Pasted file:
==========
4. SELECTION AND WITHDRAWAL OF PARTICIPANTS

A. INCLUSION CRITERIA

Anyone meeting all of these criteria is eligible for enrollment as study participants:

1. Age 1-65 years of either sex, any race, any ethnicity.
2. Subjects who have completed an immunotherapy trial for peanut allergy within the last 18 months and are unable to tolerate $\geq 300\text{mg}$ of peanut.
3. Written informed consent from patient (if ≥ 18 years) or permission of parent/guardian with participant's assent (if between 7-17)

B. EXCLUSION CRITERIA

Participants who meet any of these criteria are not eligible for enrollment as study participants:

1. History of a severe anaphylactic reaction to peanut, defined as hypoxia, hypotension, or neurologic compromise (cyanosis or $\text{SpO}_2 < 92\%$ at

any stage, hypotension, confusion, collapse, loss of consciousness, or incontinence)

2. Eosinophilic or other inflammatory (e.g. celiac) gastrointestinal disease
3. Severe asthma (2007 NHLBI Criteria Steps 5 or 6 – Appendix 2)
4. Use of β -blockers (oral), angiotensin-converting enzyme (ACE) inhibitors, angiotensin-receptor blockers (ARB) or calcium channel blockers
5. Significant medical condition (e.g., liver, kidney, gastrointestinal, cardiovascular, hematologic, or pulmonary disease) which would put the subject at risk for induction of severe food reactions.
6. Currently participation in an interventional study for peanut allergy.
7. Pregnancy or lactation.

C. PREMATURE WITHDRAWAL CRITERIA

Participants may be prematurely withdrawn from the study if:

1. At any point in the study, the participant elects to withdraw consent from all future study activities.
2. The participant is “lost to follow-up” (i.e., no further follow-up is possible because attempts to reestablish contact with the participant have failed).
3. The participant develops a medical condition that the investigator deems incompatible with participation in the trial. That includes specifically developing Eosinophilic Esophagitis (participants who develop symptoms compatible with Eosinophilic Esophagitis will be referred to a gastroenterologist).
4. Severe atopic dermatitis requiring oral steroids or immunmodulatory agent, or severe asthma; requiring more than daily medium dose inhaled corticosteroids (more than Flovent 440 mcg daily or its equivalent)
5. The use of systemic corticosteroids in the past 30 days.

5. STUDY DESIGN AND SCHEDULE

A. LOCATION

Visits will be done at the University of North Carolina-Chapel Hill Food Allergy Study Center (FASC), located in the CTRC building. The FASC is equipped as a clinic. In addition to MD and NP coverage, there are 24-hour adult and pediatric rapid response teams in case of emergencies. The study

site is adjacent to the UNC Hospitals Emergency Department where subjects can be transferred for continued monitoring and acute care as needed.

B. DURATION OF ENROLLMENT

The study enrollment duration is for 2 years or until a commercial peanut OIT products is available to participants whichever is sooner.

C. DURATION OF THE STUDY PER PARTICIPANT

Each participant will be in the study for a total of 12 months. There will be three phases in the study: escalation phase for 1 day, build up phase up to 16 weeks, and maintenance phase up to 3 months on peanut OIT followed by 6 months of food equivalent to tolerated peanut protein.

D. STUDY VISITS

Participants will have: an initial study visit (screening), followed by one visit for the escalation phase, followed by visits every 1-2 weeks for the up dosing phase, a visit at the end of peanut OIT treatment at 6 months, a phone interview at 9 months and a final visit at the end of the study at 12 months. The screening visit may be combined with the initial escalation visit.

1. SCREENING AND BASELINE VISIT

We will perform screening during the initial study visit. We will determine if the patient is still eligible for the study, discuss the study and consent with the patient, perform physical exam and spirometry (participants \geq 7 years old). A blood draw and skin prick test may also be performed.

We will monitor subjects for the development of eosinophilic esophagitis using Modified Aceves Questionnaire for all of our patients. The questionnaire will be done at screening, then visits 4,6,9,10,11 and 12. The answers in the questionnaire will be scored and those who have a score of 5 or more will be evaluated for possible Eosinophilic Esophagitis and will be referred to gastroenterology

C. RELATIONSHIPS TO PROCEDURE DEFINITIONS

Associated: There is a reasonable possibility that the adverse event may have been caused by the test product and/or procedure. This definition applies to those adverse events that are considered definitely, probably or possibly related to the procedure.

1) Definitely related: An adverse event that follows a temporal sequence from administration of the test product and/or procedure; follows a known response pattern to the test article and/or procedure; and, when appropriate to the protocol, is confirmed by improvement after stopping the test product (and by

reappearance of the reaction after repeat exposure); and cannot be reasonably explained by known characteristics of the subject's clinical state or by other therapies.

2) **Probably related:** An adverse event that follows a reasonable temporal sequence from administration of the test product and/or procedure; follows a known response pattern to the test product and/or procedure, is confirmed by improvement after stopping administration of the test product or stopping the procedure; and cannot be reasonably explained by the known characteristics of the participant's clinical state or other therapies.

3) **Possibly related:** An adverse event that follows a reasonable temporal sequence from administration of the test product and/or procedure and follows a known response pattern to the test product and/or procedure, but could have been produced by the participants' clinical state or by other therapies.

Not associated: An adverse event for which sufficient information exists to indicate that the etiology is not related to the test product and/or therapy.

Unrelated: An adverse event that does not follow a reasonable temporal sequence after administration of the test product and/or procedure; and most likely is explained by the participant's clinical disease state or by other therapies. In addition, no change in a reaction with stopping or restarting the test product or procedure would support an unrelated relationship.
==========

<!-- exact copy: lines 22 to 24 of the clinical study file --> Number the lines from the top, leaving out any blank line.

4. Severe atopic dermatitis requiring oral steroids or immunmodulatory agent, or severe asthma; requiring more than daily medium dose inhaled corticosteroids (more than Flovent 440 mcg daily or its equivalent)
5. The use of systemic corticosteroids in the past 30 days.

5. STUDY DESIGN AND SCHEDULE